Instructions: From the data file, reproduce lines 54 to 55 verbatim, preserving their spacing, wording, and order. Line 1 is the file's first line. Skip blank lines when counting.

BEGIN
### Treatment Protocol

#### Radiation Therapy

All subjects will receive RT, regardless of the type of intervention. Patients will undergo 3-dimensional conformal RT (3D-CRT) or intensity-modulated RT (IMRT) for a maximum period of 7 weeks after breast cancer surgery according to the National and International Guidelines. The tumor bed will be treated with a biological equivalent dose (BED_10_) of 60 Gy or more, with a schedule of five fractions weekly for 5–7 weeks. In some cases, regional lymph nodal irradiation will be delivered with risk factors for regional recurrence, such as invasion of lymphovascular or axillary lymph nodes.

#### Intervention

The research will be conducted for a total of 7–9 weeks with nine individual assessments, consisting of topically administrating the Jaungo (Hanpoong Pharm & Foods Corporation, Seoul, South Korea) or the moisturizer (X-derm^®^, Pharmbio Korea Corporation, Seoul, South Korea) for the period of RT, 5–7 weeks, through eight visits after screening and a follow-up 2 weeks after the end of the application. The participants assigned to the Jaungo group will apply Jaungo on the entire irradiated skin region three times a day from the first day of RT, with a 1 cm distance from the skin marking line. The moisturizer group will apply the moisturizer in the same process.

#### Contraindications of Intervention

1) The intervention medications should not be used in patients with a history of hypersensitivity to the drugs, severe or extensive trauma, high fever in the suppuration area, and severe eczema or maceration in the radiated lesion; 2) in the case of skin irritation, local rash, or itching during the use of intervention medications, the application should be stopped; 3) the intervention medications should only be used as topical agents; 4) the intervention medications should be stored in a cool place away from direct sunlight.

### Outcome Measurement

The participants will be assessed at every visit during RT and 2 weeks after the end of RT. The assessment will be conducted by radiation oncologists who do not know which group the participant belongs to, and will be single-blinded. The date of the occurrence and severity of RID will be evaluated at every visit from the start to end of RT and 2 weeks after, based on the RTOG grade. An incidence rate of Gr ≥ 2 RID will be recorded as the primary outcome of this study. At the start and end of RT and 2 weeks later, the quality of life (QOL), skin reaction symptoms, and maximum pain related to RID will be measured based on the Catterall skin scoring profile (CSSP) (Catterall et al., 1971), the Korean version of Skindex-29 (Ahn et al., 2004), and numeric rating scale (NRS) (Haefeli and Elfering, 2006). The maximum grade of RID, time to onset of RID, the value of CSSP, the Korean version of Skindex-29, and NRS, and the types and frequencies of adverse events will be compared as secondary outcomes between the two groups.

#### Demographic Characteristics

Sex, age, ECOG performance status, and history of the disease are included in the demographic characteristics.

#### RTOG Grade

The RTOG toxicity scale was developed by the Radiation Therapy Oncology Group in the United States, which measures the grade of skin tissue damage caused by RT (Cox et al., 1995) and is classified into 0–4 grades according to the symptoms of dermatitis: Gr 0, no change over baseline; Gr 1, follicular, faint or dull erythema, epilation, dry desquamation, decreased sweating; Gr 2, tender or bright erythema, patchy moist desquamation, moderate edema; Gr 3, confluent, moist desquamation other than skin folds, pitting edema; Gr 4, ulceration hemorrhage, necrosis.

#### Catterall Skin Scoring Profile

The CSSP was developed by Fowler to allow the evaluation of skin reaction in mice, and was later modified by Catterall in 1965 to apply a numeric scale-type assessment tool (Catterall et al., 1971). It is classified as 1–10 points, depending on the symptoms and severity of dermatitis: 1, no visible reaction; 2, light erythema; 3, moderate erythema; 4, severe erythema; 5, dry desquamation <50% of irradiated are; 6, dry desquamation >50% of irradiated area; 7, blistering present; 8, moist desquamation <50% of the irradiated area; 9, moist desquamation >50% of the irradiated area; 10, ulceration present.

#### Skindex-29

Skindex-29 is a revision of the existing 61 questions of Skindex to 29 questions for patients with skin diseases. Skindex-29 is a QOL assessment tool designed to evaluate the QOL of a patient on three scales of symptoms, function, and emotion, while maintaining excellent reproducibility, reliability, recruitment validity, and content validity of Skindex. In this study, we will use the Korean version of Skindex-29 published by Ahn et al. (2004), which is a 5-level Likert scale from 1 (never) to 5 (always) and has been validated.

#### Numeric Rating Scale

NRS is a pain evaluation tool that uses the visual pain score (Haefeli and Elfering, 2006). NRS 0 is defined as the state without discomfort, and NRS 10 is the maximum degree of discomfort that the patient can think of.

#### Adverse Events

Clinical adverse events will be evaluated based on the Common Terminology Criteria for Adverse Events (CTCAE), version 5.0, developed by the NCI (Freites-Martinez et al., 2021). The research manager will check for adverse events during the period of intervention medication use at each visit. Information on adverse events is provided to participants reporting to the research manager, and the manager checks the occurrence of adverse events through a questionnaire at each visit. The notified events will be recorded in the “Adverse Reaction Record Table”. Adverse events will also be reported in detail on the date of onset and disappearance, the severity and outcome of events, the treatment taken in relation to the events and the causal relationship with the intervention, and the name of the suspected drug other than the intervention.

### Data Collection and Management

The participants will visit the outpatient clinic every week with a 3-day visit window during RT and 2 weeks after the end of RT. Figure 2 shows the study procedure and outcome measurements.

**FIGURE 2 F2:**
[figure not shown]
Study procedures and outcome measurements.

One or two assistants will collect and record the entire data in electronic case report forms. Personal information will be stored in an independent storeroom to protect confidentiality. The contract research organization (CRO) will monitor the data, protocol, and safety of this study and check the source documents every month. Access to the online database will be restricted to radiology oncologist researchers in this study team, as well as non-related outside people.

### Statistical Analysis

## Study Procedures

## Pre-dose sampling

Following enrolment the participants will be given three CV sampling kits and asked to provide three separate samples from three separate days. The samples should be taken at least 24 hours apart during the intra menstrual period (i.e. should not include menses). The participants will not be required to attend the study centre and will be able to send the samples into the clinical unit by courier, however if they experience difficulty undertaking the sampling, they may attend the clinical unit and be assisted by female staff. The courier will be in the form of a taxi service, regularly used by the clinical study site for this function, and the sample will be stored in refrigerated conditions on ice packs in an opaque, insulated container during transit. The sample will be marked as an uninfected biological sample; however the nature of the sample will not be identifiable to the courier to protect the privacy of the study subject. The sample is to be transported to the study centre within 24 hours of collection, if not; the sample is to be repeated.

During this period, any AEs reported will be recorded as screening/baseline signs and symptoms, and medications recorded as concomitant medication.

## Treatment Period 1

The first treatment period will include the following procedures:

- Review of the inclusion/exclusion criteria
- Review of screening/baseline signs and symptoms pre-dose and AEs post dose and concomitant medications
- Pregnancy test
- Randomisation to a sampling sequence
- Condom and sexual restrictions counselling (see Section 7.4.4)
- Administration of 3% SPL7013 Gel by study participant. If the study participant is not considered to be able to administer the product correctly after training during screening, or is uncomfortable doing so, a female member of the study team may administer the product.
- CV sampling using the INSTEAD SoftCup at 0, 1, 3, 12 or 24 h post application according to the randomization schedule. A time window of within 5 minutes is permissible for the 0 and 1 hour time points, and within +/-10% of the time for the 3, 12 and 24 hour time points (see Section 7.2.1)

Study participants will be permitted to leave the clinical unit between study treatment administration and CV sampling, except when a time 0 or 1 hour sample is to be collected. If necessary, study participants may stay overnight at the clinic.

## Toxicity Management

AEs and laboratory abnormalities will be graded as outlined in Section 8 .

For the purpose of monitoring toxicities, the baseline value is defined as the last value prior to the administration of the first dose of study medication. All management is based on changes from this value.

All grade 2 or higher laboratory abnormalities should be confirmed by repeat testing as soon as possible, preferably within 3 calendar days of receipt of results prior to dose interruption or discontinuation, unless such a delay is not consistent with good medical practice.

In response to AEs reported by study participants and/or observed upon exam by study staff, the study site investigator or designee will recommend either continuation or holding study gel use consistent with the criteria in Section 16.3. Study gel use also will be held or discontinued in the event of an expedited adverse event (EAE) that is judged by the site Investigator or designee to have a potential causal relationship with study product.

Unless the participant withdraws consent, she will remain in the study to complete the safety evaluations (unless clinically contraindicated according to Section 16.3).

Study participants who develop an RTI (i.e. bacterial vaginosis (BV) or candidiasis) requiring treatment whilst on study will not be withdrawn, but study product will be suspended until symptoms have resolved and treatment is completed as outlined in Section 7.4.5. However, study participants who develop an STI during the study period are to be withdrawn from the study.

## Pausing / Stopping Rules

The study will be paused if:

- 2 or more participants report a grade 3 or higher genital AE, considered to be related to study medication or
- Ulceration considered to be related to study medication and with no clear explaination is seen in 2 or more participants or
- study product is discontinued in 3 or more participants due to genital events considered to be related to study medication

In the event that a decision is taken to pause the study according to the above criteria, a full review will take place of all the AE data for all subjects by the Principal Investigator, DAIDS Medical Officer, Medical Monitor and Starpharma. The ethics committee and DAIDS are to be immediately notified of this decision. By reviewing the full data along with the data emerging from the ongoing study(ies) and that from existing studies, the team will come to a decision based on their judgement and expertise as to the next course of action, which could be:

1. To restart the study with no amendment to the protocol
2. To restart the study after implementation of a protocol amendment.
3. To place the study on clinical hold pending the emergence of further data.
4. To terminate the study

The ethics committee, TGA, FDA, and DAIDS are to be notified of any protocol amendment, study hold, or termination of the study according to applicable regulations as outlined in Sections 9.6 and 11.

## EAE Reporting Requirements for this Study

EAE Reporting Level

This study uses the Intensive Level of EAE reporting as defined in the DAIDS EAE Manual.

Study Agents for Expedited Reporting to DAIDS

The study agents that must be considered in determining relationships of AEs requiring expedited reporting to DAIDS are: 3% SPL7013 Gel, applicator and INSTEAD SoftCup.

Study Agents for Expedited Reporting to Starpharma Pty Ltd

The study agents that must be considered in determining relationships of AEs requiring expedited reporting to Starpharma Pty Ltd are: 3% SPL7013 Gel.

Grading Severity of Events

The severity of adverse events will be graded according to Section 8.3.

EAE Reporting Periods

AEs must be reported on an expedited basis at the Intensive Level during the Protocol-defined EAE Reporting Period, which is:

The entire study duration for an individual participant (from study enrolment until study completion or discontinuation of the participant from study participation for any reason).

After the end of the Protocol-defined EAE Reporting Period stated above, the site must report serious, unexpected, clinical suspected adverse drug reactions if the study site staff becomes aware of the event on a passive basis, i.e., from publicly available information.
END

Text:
- study product is discontinued in 3 or more participants due to genital events considered to be related to study medication

In the event that a decision is taken to pause the study according to the above criteria, a full review will take place of all the AE data for all subjects by the Principal Investigator, DAIDS Medical Officer, Medical Monitor and Starpharma. The ethics committee and DAIDS are to be immediately notified of this decision. By reviewing the full data along with the data emerging from the ongoing study(ies) and that from existing studies, the team will come to a decision based on their judgement and expertise as to the next course of action, which could be: